First car buyers guide

Car Tips
Contents

What would be a good first car?

Buying your first car is a milestone within a young driver's life. A number of life lessons are thrust upon you in a short amount of time and for many, this may be the first significant purchase you make.

When buying a first car it is important to consider a few factors:

Your budget and what you can afford to spend

Will you be purchasing a new or used car?

Will you be using your car for personal use only or for work?

What are the on-road costs of the vehicle?

What’s a good car for a first-time driver?

If you are a first-time driver you will want to consider you will most likely hit a few curbs and objects along the way as you are getting your bearings of driving, so you will most likely want to look for something second hand, cheap and reliable. Smaller cars are easier to maneuver and generally pretty cheap to insure.

According to ubisafe’s first car buyers guide  the list of the safest small cars for first-time drivers is as follows

  1. Volkswagen Polo (Feb 2018 onwards)
  2. Kia Rio (Jan 2017 onwards)
  3. Holden Spark (Mar 2016 onwards)
  4. Mazda 2 (Nov 2014 onwards)
  5. Honda Jazz (Jul 2014 onwards)
  6. Honda City (2014 onwards)
  7. Fiat Panda (2013 onwards)
  8. Renault Clio (2013 onwards)
  9. Ford Fiesta (2013 onwards)
  10. Audi A1 (2010 onwards)
  11. Ford Focus (2019 onwards)
  12. Toyota Corolla hatch (Aug 2018 onwards)
  13. Toyota Yaris (Nov 2017 onwards)
  14. Honda Civic (hatch: 2017 onwards, sedan: Jul 2016 onwards)
  15. Mazda 3 (Aug 2016 onwards)
  16. Hyundai Elantra (Feb 2016 onwards)
  17. Mitsubishi Lancer (Nov 2015 onwards)

Of this list the cheapest initial vehicles are the older models which will set you back around $6,000, however, you will need to consider the cost of insurance as well as registration and repairs along the way. A newer car will have less on-road costs while an older car will have more. The below video goes into more detail on these costs.

Your Toyota, Honda, BMW, Audi and Benz brands will most likely cost you more to purchase and have high repair costs and high insurance, however, these cars have better resale potential and will maintain greater value down the track. One of the most sought after first cars is your classic Toyota corolla.

Comparing a Toyota corolla 2007 model and a Ford Fiesta 2013, you will see a similar price point with 6 years apart in manufacture. For a complete guide on the value of each car, you can compare with drive.com.au car valuation services.

Suzuki and Volkswagen, Seat and Skodas are both cheap to buy and cheap to maintain. Seat and Skodas are a cheaper price point, however, as they are newer to the market in Australia repair parts could be less abundant and repair costs slightly higher.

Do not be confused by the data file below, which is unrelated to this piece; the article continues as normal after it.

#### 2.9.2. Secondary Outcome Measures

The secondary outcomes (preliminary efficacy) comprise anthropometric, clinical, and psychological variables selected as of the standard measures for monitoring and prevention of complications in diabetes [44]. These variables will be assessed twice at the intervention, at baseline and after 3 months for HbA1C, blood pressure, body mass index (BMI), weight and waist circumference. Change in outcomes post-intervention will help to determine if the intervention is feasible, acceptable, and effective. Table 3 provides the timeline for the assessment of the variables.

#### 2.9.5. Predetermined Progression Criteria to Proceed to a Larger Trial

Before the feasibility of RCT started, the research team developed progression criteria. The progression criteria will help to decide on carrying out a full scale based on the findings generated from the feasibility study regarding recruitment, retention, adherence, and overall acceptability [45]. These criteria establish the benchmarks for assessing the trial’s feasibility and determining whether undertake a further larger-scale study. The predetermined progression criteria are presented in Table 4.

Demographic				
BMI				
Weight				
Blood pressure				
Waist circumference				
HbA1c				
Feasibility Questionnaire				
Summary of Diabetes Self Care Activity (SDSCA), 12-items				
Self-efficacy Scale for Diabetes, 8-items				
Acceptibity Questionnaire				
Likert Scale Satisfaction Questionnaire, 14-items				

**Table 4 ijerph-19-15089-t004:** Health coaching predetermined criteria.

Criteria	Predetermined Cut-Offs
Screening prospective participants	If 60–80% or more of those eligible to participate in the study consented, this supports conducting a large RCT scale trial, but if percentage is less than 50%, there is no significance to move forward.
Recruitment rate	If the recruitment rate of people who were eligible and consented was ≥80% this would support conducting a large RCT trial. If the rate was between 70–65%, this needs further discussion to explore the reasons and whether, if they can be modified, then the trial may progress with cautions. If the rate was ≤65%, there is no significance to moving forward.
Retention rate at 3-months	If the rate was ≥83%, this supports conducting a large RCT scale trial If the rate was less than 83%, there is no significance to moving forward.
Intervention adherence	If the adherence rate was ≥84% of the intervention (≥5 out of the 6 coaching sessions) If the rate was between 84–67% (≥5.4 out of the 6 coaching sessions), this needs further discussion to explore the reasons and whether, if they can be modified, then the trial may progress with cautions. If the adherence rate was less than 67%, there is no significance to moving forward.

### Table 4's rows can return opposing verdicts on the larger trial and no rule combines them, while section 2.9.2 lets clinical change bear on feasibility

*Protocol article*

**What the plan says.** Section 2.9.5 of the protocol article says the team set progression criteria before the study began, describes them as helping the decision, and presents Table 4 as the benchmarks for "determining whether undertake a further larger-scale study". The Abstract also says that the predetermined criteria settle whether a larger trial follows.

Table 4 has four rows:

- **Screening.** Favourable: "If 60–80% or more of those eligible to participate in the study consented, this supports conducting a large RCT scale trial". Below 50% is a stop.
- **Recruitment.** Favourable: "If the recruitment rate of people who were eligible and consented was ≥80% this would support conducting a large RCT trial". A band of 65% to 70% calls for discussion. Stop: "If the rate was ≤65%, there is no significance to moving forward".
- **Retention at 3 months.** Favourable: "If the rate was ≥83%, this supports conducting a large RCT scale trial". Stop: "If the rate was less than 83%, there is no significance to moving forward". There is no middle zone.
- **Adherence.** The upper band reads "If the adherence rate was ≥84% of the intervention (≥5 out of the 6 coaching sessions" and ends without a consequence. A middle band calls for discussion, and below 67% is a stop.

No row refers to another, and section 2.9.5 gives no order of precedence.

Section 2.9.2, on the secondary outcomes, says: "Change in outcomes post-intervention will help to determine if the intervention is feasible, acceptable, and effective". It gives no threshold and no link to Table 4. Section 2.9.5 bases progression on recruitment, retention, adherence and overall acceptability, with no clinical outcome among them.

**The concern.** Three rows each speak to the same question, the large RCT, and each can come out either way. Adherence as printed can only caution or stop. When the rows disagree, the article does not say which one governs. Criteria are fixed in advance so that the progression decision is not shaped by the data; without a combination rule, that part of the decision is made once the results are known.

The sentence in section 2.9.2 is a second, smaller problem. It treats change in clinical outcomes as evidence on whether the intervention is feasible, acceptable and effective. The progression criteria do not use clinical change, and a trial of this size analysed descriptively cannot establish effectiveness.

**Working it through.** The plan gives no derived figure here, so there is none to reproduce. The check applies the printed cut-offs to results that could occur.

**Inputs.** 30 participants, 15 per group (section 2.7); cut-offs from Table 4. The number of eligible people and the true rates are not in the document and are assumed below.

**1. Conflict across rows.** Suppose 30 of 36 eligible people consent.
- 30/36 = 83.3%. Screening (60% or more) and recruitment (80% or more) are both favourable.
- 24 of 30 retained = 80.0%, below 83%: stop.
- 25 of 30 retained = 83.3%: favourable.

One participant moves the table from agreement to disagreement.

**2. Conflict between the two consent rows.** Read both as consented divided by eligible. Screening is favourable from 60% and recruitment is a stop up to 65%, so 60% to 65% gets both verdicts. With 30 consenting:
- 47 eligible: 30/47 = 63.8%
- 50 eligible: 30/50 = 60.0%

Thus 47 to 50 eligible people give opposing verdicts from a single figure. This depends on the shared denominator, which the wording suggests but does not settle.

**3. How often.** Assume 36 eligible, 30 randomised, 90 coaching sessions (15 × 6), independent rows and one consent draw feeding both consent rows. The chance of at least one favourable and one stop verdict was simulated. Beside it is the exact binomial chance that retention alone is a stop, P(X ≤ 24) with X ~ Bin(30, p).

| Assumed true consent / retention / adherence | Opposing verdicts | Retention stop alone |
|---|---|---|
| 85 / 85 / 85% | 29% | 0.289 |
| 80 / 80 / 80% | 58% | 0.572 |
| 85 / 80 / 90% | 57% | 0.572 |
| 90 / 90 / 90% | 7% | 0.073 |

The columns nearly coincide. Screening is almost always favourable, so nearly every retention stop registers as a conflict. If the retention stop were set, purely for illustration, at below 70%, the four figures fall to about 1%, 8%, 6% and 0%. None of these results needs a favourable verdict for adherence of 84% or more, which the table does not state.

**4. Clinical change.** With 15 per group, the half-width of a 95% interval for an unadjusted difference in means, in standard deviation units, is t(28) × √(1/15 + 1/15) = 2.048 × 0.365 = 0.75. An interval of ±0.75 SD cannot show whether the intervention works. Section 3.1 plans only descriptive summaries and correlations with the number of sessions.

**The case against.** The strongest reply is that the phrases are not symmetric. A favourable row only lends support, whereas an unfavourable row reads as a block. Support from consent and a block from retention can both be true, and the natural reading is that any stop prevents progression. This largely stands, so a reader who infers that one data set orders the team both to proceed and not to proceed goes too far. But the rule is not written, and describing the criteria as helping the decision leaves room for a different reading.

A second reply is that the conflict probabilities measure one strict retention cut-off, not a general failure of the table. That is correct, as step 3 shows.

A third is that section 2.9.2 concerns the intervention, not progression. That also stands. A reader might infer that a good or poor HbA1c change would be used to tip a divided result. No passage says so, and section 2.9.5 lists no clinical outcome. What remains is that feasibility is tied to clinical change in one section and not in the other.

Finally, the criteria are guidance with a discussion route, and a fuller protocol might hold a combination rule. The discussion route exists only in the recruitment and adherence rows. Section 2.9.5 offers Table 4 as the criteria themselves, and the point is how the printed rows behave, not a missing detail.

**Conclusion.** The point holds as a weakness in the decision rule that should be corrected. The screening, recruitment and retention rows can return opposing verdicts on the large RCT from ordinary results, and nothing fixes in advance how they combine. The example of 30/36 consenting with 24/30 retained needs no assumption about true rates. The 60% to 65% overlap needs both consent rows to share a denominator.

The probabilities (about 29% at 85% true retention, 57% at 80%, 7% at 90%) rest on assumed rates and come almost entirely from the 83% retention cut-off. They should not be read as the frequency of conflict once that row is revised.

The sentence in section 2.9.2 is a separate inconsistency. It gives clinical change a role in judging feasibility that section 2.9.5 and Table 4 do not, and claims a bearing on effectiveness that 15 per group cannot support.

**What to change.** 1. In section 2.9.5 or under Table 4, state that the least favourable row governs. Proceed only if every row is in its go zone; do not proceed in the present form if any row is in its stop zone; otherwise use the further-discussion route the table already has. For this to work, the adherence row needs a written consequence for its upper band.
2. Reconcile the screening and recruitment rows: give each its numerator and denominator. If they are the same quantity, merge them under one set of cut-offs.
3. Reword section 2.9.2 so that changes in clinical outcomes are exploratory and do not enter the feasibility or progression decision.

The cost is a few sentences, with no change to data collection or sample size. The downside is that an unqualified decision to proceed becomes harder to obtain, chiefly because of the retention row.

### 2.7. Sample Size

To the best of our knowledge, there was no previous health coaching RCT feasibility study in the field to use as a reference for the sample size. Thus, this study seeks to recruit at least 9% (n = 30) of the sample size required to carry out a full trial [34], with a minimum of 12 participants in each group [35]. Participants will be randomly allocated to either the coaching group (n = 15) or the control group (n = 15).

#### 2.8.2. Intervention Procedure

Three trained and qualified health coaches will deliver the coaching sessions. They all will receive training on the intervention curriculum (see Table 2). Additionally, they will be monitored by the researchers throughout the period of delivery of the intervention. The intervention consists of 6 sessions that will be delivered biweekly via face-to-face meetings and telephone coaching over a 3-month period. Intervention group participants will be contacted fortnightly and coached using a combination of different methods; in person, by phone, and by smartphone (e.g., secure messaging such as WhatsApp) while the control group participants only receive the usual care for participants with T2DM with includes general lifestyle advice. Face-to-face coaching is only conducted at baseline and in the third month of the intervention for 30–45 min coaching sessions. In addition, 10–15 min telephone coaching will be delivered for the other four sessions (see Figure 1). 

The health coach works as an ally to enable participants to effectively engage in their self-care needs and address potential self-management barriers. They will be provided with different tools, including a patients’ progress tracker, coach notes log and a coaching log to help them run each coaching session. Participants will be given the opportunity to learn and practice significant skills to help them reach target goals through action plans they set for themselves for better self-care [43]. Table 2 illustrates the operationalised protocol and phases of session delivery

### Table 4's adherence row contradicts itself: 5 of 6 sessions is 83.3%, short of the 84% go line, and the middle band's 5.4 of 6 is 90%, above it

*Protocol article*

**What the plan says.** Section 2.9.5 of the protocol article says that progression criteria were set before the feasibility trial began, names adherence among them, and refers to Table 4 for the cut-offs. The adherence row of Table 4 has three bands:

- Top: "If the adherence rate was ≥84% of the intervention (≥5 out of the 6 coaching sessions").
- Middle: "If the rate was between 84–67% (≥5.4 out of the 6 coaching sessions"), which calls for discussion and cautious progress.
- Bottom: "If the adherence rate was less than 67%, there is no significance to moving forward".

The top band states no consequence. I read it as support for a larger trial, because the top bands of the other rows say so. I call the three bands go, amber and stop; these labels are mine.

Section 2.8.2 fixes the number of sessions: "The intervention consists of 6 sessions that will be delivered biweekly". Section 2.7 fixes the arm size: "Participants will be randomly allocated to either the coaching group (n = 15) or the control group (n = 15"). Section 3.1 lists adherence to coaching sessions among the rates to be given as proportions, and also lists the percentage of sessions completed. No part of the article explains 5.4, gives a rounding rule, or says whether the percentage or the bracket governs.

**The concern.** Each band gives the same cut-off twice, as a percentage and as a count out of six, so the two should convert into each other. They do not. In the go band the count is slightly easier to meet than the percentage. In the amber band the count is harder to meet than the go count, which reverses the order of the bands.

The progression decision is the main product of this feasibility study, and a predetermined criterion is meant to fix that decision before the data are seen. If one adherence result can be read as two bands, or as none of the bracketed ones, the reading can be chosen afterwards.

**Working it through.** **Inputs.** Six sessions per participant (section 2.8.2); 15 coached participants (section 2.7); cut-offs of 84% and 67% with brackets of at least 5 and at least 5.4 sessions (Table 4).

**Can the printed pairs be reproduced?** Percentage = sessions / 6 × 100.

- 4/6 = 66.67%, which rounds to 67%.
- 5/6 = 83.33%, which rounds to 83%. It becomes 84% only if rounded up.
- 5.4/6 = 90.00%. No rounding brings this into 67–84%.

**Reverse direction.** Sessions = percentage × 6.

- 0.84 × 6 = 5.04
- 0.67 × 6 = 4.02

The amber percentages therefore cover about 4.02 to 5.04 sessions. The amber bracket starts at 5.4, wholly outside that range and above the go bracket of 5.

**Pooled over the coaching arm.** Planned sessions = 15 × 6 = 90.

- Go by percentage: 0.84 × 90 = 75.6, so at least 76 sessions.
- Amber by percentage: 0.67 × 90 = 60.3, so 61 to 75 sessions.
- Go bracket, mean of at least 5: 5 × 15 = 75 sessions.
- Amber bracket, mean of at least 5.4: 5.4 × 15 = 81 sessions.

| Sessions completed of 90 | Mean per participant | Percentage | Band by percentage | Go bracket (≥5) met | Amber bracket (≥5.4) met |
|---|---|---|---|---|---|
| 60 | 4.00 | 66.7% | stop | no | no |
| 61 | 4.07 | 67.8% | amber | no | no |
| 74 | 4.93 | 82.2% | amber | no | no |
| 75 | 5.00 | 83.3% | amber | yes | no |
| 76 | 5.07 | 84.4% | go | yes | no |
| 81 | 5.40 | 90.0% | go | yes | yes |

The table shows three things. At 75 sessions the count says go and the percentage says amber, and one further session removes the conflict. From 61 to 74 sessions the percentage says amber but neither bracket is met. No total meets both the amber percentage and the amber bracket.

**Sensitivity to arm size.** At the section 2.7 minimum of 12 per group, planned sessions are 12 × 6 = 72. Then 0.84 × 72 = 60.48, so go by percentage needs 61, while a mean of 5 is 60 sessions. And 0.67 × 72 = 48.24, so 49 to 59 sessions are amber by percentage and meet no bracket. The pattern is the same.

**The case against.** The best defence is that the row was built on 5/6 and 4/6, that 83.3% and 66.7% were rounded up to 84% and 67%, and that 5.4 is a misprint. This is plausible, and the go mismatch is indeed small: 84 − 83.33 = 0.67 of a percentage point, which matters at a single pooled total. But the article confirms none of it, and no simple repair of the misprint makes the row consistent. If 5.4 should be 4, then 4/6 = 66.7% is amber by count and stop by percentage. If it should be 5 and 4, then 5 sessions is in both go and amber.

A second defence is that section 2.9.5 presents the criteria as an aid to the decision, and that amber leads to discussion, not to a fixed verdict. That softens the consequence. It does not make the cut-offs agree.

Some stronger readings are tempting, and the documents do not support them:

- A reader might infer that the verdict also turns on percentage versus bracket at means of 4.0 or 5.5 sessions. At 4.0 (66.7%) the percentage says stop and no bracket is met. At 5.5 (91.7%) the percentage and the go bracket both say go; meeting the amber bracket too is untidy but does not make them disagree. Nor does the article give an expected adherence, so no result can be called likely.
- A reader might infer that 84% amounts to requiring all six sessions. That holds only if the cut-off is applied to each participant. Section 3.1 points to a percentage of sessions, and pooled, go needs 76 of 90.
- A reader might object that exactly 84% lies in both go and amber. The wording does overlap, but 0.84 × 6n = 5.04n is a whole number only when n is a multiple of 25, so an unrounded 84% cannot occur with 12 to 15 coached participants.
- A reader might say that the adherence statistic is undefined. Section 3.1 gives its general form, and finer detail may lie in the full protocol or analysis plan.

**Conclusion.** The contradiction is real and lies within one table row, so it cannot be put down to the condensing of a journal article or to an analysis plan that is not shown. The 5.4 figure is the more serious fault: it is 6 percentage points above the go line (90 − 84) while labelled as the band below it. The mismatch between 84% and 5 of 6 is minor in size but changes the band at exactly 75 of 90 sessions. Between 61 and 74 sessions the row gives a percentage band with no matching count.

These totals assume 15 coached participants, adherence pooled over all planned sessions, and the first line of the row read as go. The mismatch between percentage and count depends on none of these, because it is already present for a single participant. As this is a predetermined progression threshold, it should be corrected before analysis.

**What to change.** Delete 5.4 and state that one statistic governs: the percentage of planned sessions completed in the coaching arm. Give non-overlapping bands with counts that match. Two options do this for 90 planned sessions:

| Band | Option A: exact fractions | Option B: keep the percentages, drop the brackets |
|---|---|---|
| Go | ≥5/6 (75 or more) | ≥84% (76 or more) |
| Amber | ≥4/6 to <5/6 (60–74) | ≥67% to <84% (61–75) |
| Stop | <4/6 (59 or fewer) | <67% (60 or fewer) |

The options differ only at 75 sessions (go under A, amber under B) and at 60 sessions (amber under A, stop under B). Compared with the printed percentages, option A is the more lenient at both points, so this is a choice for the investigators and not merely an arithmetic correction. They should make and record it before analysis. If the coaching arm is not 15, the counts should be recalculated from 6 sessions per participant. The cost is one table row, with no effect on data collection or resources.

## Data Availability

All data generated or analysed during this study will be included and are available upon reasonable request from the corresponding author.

Kia and Hyundai were looked upon in their earlier models as being light and plasticky, however, they come with great warranties and service packages which generally will mean they will have been looked after throughout their life so generally have lower insurance and on-road costs.

Of the American car makers Ford and Chevrolet, Fords have a better reputation for making a better starter car, while your Chevrolet is a higher price point and doesn’t have a classic starter car.

To assess what’s out there you can cross-reference auto classify websites such as carsguide. Ensure you compare your options with private sellers vs dealers, as you will most likely get a better deal negotiating with a private seller directly.

Should I buy new or used?

Buying a new car is a great option if you have the funds to do so. There are many arguments on the pros vs cons of buying new vs used on the web.

One of the biggest pros of buying new is that you know the complete history of that vehicle and have great insurance and warranty in case of any faults, including complete replacement if the car gets written off. However, obviously a new car is more expensive and if you don’t have the finances you will need to apply for a car loan.

A complete list of pros and cons are below:

New
Used
Purchase price
Higher first car price
Lower first car price
Maintenance cost
Negligible during warranty and service plan
Can be expensive and unpredictable
Warranty
Comes with factory warranty
Warranty must be purchased separately
Reliability
High degree of reliability, most issues covered by warranty
Risk of buying a "lemon"unpredictable reliability
Resale value
Stiff depreciation during first three years of ownership
Retains value better over the short term
Safety
Retains value better over the short term
May be missing important safety updates
Fuel efficiency
Retains value better over the short term
May have older, less fuel-efficient engines
Finance
Preferential finance rates
Less favourable finance agreements
Insurance
Higher replacement cost means higher rates
Lower insurance rates due to lower replacement cost


I want a nice first car but I don’t have the money right now

This is a very common circumstance with over 60% of the cars on road in Australia being financed. If you have decided on a used car, get the best loan options with our used car loans matching service. However, you may find the repayments end up being so affordable that a new car is actually in your budget as generally your new car loans will have a lower interest rate so you will be paying a similar amount overall. Compare new car loans to find out.

David Fahim

David Fahim is CarClarity's COO, joining forces with two founding team members that share the same passion of helping customers get the right car loan.

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